Ensuring responsible, humane treatment of undocumented immigrants, whether they entered this country illegally or as refugees, is a controversial issue, especially as the campaigns for 2020 elections heat up. Several candidates, including some running for president, have promised or advocated for guaranteeing access to health care for everyone, including illegal residents.
Some want to include undocumented immigrants in proposed universal healthcare coverage, even some plans that would be paid completely by taxpayers. While we believe such plans merely cloak patient costs that Americans still pay through taxation, there should be no question that everyone should be able to seek medical care that can improve or even save lives.
Everyone who needs health care, whether it be critical or routine, should have the confidence that they can get it without fear that immigration authorities will be called. Human rights advocates say even many legal U.S. residents avoid seeking non-emergency care because they fear questions about their immigration status. Some medical centers have been accused of dressing their security guards in uniforms similar to those used by the Border Patrol in order to scare people away.
It’s unlikely that such a practice is widespread, since those institutions’ primary purpose is to help people and save lives. But perceptions can be as strong as reality in deterring prospective patients who could let their conditions to get worse, or allow untreated infectious diseases to spread.
To that end, Congress should consider enacting laws or resolutions that would ensure medical professionals can confidently treat all patients without regard to their immigration status.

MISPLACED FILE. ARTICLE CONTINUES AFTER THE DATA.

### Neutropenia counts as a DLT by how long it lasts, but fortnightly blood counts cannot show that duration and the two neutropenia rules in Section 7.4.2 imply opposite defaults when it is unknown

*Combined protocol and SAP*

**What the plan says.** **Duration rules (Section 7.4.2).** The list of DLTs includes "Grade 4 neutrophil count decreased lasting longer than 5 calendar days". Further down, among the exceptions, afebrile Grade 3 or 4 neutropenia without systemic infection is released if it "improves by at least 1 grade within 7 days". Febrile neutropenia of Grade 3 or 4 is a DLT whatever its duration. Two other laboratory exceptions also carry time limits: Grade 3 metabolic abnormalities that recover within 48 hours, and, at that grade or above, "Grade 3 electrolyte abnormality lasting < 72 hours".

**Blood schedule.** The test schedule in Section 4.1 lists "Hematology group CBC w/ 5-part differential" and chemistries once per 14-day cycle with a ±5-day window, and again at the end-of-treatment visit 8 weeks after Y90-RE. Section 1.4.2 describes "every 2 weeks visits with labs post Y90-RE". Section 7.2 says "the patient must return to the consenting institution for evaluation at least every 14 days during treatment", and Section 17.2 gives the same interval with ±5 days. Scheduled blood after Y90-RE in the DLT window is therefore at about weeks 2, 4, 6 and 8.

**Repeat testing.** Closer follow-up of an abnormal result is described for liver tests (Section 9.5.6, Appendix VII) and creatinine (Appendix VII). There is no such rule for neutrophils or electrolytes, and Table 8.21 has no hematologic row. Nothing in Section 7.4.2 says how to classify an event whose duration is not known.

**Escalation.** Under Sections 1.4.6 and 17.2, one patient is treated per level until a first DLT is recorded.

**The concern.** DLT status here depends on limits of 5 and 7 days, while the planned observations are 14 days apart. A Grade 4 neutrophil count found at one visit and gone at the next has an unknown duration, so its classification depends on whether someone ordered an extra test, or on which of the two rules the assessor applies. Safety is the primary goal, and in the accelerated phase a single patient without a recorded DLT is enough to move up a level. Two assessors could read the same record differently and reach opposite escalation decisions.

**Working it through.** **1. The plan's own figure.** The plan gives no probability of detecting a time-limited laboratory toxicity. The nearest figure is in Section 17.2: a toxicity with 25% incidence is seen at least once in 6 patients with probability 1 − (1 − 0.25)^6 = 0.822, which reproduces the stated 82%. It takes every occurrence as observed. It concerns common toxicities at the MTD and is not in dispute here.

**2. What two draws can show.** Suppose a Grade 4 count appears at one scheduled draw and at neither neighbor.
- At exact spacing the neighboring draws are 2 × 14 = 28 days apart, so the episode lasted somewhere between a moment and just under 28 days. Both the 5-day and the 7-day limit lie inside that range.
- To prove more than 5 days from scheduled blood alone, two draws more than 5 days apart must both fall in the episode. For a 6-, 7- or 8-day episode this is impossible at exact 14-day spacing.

Some of those protections already exist. Patients and those who treat them have general First Amendment protections to not say anything, in most cases. Laws do require medical institutions to notify authorities if someone appears seeking treatment for injuries caused by guns, knives or other weapons.
In addition, the Health Insurance Portability and Accountability Act protects patients from having certain information revealed about them, including name, address and other personal data. In fact, in some cases notifying authorities about the presence of an undocumented patient could violate HIPPA privacy protections. According to the American Medical Association Journal of Ethics, this could protect patients and health care providers in the event an employee with strong opinions on the subject chooses to call immigration authorities on his own.
But lawmakers would provide a great service by codifying and ensuring those protections, and getting the word out that health care is one area where immigration status doesn’t apply.
Helping people who need it and protecting public health and safety are too important to be affected by any policies, including immigration, that would keep people from seeking care. Any step to erase public fears of seeking that care would be welcome.